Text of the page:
Friday, June 30, 2006

3 Tips on Video Blogging

(1) Talking Heads are Boring

Watch two people talk to each other. On a topic you're interested in. How soon do you start to fade out and fall asleep? Within one minute or two? Two? Wow. You've got more stamina than most.

If you want to do a video on a topic, don't show two talking heads.

What do you show, then? EXAMPLES: Show the inventor in his studio, fussing with something. Interview people as they work on a project. Interview me as I compose computer music on Audacity software.

Today, I pretended I was being interviewed, as I finished my new CompuMusik CD "I Am Passing Through Rubber Mirrors". I imagined someone noticing how I kept editing a track, snipping parts off, copy and pasting sections of another track to it, highlighting a portion of a sound path and selecting Echo, Phaser, Delay, Pitch, Speed, Reverse, Fade Out, etc.

This might be interesting if viewers could see close up what I'm doing with the Audacity controls, how I sample sounds with my internet microphone, and how I select Save Project after every single event, so as to not lose my edits. If they could also hear my music playing, music that's already done, plus portions of my edits as I make them.

Still, I'd want to have art images flashing across the video somehow, maybe overlays, images dissolving from one to the other.

There's got to be a way to show the person doing their specialty, the person you're interviewing. Interview a gardener in a garden as they point out various plants and flowers. Interview an artist as they paint a new work. Interview a CEO as he takes you on a tour of the facilities.

Make the video visually interesting, not just informative. This is the big mistake made by most video bloggers and video producers. They think the great informative content will make up for a tiresome delivery.

Technical and commercial videos don't have to be dull. Make yours unpredictable, exciting, entertaining, Other Than normal. You need good content, sure. But too many depend on content alone. Content alone won't get you noticed. You need variety, creativity, innovation, and aggressive marketing promotions.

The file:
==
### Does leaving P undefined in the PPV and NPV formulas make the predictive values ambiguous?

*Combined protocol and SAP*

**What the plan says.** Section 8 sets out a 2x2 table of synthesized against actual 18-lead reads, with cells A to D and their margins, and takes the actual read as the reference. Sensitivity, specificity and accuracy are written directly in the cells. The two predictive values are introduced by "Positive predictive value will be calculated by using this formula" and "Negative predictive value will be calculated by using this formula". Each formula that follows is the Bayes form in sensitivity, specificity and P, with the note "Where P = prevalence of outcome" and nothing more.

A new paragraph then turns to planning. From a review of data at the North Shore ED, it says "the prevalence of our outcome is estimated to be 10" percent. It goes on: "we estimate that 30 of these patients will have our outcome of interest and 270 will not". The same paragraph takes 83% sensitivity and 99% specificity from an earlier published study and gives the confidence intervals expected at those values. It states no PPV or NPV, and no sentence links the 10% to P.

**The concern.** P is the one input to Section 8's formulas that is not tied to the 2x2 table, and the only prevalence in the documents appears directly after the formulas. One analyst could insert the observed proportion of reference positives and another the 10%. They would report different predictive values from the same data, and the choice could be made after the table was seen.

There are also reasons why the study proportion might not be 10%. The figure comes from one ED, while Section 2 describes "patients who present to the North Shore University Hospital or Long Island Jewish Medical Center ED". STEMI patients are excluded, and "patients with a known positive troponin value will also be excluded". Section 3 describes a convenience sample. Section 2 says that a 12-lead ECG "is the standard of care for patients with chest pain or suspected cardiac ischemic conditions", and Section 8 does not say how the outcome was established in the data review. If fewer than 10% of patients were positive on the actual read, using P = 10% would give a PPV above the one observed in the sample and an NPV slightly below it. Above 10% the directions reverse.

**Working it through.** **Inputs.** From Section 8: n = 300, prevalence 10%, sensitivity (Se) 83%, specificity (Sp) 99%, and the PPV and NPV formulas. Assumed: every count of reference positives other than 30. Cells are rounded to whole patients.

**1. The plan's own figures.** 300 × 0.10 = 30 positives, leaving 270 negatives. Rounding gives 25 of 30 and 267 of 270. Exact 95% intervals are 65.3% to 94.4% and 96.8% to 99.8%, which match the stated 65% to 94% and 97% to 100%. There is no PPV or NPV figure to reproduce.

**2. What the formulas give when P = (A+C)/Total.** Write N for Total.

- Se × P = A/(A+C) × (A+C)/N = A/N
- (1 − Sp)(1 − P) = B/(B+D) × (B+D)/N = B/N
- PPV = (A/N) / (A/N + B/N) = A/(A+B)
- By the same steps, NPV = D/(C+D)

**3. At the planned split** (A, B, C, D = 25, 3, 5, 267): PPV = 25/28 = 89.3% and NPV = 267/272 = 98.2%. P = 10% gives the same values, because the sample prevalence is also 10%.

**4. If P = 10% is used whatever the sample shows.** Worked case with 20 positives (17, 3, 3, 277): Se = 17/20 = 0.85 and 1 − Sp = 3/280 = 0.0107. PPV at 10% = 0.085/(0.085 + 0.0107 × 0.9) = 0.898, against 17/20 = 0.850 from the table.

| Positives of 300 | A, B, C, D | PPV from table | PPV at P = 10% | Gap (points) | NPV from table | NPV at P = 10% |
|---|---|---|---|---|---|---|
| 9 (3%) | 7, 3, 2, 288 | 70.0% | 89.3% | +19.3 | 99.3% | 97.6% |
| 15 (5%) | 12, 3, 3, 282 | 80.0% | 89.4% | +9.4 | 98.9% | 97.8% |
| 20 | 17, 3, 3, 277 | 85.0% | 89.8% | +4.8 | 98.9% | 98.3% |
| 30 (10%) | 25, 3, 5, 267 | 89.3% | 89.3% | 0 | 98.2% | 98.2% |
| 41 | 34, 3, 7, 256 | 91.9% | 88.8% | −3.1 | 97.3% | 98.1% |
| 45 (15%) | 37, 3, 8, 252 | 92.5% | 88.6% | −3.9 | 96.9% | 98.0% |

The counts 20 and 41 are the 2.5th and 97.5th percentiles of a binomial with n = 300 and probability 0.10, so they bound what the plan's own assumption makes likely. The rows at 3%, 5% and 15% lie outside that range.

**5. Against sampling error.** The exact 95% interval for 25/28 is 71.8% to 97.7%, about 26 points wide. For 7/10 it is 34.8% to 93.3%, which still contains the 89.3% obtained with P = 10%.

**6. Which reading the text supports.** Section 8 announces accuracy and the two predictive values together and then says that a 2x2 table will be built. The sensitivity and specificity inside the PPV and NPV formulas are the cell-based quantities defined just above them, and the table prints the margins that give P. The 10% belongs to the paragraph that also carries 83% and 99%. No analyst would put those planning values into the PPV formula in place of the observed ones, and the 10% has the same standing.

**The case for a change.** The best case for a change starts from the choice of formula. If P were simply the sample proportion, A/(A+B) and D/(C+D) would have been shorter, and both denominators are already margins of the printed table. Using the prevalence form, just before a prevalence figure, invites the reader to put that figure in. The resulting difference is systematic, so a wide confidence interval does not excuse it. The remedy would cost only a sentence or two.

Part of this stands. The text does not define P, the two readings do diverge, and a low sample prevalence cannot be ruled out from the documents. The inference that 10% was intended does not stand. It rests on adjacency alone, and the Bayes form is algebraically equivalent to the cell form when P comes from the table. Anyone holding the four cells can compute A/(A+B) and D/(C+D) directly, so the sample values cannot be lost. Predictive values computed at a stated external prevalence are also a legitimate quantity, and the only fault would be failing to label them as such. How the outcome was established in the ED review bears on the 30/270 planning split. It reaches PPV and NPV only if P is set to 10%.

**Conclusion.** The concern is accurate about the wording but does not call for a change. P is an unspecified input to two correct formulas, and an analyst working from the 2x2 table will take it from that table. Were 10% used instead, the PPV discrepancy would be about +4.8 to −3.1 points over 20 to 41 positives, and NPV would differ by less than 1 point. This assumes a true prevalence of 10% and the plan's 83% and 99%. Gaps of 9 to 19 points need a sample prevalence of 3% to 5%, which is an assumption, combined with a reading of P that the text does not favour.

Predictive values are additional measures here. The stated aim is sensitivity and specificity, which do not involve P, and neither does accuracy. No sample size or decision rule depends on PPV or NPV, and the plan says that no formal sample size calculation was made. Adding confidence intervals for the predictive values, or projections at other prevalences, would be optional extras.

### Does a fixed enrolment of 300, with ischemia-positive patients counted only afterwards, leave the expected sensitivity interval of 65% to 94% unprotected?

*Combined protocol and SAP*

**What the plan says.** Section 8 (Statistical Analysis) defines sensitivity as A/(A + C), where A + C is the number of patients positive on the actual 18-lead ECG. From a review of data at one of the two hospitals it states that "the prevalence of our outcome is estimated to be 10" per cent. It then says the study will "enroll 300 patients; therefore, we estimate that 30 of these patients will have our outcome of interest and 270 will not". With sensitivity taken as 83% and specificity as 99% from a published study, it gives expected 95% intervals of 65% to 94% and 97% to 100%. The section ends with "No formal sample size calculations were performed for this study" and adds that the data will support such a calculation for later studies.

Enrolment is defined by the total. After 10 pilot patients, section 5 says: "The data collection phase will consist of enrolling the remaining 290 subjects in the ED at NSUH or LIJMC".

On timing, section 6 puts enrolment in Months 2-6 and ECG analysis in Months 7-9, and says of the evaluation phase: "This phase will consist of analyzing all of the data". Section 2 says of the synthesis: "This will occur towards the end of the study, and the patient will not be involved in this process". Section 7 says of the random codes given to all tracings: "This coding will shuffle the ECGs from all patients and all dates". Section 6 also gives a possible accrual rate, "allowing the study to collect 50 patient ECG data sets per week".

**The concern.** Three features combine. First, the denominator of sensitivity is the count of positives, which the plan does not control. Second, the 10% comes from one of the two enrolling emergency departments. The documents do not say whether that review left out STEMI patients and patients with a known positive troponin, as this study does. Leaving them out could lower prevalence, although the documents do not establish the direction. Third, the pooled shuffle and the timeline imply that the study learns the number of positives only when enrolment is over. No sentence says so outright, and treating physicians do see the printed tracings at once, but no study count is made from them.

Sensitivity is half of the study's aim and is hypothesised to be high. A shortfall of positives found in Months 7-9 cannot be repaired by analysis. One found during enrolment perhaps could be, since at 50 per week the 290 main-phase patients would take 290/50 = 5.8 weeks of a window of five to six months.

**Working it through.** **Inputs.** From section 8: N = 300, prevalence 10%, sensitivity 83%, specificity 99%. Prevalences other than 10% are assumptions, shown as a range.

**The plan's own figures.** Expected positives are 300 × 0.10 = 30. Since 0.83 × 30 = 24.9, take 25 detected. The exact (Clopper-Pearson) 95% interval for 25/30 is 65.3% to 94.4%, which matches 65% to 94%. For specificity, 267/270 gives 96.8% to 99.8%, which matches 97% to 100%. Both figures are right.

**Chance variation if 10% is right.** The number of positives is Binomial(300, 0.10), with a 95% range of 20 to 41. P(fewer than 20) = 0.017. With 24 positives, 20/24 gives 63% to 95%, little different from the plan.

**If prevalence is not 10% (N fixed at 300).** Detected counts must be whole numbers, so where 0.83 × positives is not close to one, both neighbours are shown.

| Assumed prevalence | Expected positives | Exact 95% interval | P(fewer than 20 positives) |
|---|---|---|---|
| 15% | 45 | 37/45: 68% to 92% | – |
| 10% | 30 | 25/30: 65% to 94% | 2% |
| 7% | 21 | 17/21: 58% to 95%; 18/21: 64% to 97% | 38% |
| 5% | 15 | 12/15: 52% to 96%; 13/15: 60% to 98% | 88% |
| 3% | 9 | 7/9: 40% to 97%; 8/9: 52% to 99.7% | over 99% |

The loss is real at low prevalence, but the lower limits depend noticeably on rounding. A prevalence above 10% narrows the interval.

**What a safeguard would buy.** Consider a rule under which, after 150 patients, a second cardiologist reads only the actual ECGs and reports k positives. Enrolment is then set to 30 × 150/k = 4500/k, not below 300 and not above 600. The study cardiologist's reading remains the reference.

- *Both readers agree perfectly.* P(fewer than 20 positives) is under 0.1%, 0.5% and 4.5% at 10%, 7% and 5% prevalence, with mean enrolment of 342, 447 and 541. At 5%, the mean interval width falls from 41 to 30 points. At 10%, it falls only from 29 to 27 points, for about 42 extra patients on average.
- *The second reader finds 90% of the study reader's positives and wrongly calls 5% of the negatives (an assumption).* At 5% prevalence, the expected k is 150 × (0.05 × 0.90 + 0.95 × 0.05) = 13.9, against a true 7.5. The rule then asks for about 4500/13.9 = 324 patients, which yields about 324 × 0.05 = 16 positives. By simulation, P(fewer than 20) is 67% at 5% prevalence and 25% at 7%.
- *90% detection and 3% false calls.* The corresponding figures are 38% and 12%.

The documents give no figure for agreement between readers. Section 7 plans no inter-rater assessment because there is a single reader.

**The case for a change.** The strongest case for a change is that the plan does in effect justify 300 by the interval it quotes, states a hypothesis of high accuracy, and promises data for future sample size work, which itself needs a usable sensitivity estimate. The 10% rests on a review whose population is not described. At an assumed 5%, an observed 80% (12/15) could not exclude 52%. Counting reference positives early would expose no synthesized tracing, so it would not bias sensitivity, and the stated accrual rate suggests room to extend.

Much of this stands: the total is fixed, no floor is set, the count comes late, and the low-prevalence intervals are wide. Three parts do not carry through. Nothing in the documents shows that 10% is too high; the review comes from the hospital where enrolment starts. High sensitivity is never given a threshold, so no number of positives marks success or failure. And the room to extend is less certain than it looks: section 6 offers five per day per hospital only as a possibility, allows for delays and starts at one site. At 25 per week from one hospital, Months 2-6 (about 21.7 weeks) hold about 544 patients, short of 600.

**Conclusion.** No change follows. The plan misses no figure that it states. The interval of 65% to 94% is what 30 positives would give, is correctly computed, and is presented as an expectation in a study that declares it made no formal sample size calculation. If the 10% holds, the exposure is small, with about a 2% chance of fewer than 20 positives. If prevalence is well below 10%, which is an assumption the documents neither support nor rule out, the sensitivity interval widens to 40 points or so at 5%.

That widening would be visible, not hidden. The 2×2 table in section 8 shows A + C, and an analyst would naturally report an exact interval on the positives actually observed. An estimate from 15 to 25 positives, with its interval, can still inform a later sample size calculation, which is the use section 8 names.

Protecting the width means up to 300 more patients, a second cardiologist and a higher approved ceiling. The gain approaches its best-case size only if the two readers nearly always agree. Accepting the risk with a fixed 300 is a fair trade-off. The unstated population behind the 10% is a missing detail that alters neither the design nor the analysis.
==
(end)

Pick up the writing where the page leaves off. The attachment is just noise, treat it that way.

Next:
(2) Show Samples of What
You're Talking About

Have stuff to hold up and show people. Or have a slideshow going on, projected onto a screen above or behind you. If above you, you become a living caption-generator for the images.

Interviewing an author? Show a stack of his books, lifting each one up as you discuss it. Have enlarged photos from the book, or from his own childhood scapbook.

(3) Relevant, Dynamic,
Multiple, Optimized
Background Visuals

For my third tip, let me just quote a comment I posted today at Loren's 1938 Media blog. He has a nice video of him interviewing a guy from an independent film DVD distributor.

vaspers the grate wrote:

I like how you are off to the side Loren, but I wish you could cold do it with exactly half your face visible, looking directly at the camera, with no normal turning toward the guy you’re interviewing.

This way, half your face would be talking, like a half mask, for deconstructionist purposes.

Then, while speaking of “true indie films”, you could have clips of wild scenes from these films, running on monitors in the background. One, two, maybe 12 televisions, showing what the best moments, visually, with sound off, are like.

Free Samples is the way to sell, even in an interview.

This is Vaspers Video adVice #2 of 27. Your CompuMusik CD will be mailed shortly. Just finished “I’m Passing Through Rubber Mirrors” CD today.

Where’s the fire I asked you to use? A white tee shirt in flames, as you unflinchingly wear it to the bitter end, that ought to please Howard and Chartreuse and Doc Searls.

Posted on 30-Jun-06 at 8:15 pm

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